Yesterday at HCMF was unusual, personally speaking, as for the most part it involved hearing music not for the first time. In the evening at St Paul’s Hall, Ensemble Modern and the Arditti Quartet gave the first UK performances of Carola Bauckholt‘s Laufwerk, Christopher Trapani‘s PolychROME and Brian Ferneyhough‘s 45-minute collection of ‘encounters’ with the music of Christopher Tye, Umbrations. Bauckholt’s work was new to me, and it worked well as a concert-opener, moving through a sequence of motoric episodes, each one an imitation then an elaboration of a collection of prerecorded sounds made by Bauckholt “when I was alone”. Though not particularly memorable, it was energising and fun. i’ve written at some length about the Trapani and Ferneyhough works following their premières in Witten earlier this year. Hearing PolychROME again was a real treat, and on the strength of this second hearing i came away feeling that the piece works rather like a trap. Behaviourally, it quite quickly feels settled, inasmuch as its ants-in-the-pants jerks and spasms, qualified by brief chord swells, becomes almost too familiar. The turning point – and in hindsight, it’s hard not to hear this as Trapani heralding the start of what’s discreetly about to happen – comes with a prominent horn passage, almost fanfaric. As the music continues, dryer and sharper than ever, one becomes aware that everything is becoming more and more shrill, like a blurred scream coming more and more into the sharpest of focus. And before you even know how you got there, the entire ensemble is shrieking at you, each one louder and more relentlessly cranium-drilling than the last, triggering in the hall a welter of hands being rushed to lightweight ears. Absolutely wonderful. As for the Ferneyhough, hearing it again surprisingly made it sound less rich and ‘romantic’ than it had seemed a few months ago. That being said, once you accept the fact that this is most definitely not a ‘cycle’ – it simply doesn’t work if you try to hear it like that, as had been apparent in Witten – but a collection of individual engagements with Christopher Tye’s music, each movement has an integrity and rigorous sense of purpose and direction that’s impossible to deny and hard to quibble with. i still haven’t been able to penetrate some of it properly (particularly the second and fifth movements), but from the epicentre of the collection onwards the presence of Tye is more and more apparent, as an influence, as a model, as a simple source of raw pitch information, as a ghost. Certainly by the time Umbrations arrives at its astonishing final movement In Nomine a 12, the resonance of Tye has grown so strong and prevalent that it becomes rather moving, focused in one of Ferneyhough’s most exquisitely effective and affecting decisions, on a melodic line on steel drums (percussionist Rainer Römer once again doing something marvellous here). Does it go without saying that the performances were staggering? It does, but they absolutely were.
In the essay Kraftwerk: a remastered retrospective that i wrote in 2009, examining the remastered versions of their output as The Catalogue, i commented on the decision of Ralf Hütter not to include the group’s first three albums: “As far as Ralf Hütter is concerned, the mature life of Kraftwerk begins in 1974, with the noise of a car door slamming.” But of course, not only is this history of Hütter’s not true, it’s a somewhat arbitrary distinction considering that the stylistic and compositional overlaps through Kraftwerk 1 (1970) and 2 (1971), Ralf and Florian (1973) and Autobahn are considerable, and Kraftwerk can only really be described as having become locked into their trademark soundworld from 1977’s Trans Europe Express onwards. Kraftwerk’s development is much more organic and interesting than Hütter’s preferred surgically-altered oeuvre suggests, and it’s impossible to disagree with zeitkratzer‘s artistic director and pianist Reinhold Friedl who, during their concert in Bates Mill last night, described it as a “falsifying of history”. To counter this, the members of zeitkratzer have reconstructed the pieces from those first two albums, and earlier this year released a selection of them. It’s a fascinating and highly successful project, one that reinforces the seminal aspects of these pieces, breathes new life into them, and in some cases – ‘Spule 4’ and ‘Strom’ especially – sounding better than the originals, heightening their respective atmospheres and making them more vivid and emotionally-charged (emotion, despite appearances, has never been absent or incongruous in Kraftwerk’s music). The live performance went much further than the recording, in ways i hadn’t anticipated. First, i can only describe the way the material was handled by the players as ‘loving’: this was music caressed into existence, patiently and with infinite care. Second, hearing these familiar pieces in a live context was genuinely transformative; they weren’t simply being revivified but reborn, and one was transported back to those dingy spaces in the late ’60s and early ’70s when they would have first been heard (the spinning psychedelic imagery projected within Bates Mill was a lovely touch). Hearing the opening notes of ‘Ruckzuck’ – one of the best of these early pieces – emerge into the space was especially spine-tingling, but it was all mesmerising, from start to end. What zeitkratzer have achieved here goes beyond the preserving of an important musical artefact, they’ve reminded everyone of just how experimental Kraftwerk were in the beginning, and of how many of the seeds of Autobahn and all that would come after are already present in these early pieces. Perhaps the group’s journey really did begin with the sound of a car door slamming, but the preparations for the journey are just as interesting and innovative and illuminating. You’d think Ralf Hütter would regard them as something of which to be proud.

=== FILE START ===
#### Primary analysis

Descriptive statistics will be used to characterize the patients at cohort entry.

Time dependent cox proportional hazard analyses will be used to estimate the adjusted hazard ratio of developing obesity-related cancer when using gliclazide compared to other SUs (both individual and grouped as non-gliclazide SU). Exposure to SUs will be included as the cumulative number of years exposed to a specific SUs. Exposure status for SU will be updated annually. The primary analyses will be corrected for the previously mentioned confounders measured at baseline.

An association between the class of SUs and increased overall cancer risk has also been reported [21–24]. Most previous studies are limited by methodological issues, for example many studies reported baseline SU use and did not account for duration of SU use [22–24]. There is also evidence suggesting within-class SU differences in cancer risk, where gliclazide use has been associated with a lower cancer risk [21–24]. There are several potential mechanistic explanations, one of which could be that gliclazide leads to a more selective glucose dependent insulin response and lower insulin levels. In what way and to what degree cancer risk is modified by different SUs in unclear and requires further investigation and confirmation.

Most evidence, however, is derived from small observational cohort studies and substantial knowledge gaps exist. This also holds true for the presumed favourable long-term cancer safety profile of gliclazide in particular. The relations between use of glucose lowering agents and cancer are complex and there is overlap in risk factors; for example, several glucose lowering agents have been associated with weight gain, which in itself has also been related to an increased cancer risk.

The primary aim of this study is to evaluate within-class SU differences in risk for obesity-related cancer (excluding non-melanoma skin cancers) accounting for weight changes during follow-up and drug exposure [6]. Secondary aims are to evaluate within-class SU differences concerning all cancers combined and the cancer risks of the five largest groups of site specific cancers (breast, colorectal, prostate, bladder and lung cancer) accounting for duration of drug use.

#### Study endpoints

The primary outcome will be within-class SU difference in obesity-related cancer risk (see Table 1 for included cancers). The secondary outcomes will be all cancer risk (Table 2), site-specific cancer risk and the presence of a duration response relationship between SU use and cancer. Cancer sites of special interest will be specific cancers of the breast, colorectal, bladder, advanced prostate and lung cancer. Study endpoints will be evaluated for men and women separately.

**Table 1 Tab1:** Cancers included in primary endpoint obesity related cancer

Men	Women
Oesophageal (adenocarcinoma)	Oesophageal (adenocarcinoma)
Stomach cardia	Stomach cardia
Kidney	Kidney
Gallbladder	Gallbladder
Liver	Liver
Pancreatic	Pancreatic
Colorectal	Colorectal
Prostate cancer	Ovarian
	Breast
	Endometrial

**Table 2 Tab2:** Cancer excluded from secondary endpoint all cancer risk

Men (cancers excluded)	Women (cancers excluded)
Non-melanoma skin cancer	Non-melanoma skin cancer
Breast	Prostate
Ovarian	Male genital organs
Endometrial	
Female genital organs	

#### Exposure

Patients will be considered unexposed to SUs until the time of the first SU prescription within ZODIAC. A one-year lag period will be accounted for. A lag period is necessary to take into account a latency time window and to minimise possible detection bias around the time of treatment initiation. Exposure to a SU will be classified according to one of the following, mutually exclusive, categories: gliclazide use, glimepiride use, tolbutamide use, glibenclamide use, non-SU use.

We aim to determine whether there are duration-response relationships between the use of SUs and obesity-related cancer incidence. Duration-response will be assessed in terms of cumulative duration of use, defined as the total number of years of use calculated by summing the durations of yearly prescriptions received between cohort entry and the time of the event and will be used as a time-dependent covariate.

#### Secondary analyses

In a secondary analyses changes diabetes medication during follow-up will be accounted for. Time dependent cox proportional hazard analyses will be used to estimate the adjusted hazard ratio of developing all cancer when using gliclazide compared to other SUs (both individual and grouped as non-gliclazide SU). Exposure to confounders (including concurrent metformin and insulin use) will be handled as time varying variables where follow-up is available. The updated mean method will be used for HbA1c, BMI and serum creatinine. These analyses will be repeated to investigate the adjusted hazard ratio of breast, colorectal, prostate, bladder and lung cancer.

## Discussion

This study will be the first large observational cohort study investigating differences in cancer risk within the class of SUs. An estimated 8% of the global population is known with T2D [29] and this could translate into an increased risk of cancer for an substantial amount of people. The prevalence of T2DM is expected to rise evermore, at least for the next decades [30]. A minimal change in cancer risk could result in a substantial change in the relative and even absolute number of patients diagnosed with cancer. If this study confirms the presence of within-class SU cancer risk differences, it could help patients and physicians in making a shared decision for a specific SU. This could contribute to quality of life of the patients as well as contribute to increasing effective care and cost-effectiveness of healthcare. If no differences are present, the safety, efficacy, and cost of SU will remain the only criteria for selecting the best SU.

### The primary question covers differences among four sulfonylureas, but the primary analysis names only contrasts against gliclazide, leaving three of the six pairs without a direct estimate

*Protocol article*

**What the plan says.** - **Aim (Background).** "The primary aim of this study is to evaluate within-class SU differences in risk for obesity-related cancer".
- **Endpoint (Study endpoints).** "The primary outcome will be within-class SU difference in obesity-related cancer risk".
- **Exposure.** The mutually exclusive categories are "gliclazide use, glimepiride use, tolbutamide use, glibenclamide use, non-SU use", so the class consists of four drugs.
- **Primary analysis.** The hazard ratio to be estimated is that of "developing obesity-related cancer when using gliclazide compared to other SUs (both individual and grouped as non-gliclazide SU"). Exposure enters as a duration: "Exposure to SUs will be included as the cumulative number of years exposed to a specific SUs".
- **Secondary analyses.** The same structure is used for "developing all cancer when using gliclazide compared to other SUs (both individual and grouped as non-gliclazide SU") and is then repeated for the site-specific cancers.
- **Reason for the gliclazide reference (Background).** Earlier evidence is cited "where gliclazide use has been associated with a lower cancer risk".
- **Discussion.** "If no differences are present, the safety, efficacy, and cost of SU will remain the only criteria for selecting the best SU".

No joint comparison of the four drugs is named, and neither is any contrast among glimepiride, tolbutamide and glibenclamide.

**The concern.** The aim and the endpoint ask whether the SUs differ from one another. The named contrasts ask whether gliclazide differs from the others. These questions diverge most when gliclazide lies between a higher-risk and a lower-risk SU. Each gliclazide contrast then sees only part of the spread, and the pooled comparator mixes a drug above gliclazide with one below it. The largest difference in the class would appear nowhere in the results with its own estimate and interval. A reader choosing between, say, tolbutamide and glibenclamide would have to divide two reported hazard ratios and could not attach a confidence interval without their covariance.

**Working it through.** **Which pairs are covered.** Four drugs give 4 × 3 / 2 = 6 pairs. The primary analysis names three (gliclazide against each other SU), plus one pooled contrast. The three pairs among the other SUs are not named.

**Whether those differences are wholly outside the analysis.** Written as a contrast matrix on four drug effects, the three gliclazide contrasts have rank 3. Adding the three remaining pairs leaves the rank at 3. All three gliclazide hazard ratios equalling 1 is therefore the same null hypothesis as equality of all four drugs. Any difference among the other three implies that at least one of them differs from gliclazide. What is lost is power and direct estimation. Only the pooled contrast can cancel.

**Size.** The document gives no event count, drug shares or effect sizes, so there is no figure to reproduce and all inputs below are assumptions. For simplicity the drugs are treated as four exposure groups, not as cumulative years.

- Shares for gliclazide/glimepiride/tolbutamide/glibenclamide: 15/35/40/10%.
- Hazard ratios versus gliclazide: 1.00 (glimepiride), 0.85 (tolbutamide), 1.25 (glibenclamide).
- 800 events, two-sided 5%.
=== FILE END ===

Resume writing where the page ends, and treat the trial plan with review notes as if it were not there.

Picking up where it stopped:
What connects musicians, and musical materials? Similarity? Proximity? Simultaneity? This was one of the main questions posed in the most memorable event yesterday: The Otheroom, a large-scale musical choreography by that took place in the open seatless space of Huddersfield’s Town Hall. A collaborative effort by Rolf Wallin, Heine Avdal and Yukiko Shinozaki, it comprised four performers – saxophone, trumpet, trombone and tuba – sitting on illuminated plinths at the four corners of the space, within which we all mingled freely. On stage, what appeared to be a large black cloud, which proceeded to move closer to the edge before spilling down into the space, while the performers making blank, pitchless noises. The cloud soon unravelled to become a large curtain, held up by large balloons, initially forming a kind of mantle around each performer before starting to divide up the hall into compartments and rooms, challenging the integrity of both the space and the already tenuous connectivity between the players. Soon – manipulated by four remarkably expert handlers – the players were themselves moving around the space on their plinths, randomly at first, later into recognisable combinations and formations, their music becoming similarly affected. The response from the audience when the four plinths were pushed together, forming a compact ‘stage’, was interesting: where before we had moved where we wished, now everyone briefly held back as if in reverence before a more conventional performance paradigm. The playing became more frenetic, a kind of internalised ‘jam’ made yet more inward-looking by becoming completely enclosed by the curtain. The performance narrative touched on moments that were surprisingly touching: at one point, the trumpeter found himself alone, separated at some distance from the others (who were all silent) resulting in strikingly plaintive music. Whereupon, from the ceiling descended a large white balloon (as if Rover had been transposed here from the beach in The Prisoner), coming down to meet the trumpet in an act that could only be described as compassionate and comforting (more balloons, one for each player, arrived soon after). It was just one of a great many instances during The Otheroom when the piece caused one to reflect on numerous aspects of human, physical and musical engagement, and the way connections and interactions are formed, fashioned and even fabricated. Yet in addition to being thought-provoking and immersive, it was also enormous fun, never spilling into a farrago of absurdist-imbued novelty but simply revelling in the sheer joy of pulling physical and sonic shapes. Breathtaking and beautiful, its final masterstroke was genius, the players and curtain processing together outside and continuing to cavort in the street, bringing the people of Huddersfield to a halt no less stunned and mesmerised than we had been inside the Town Hall. It was all really quite incredible.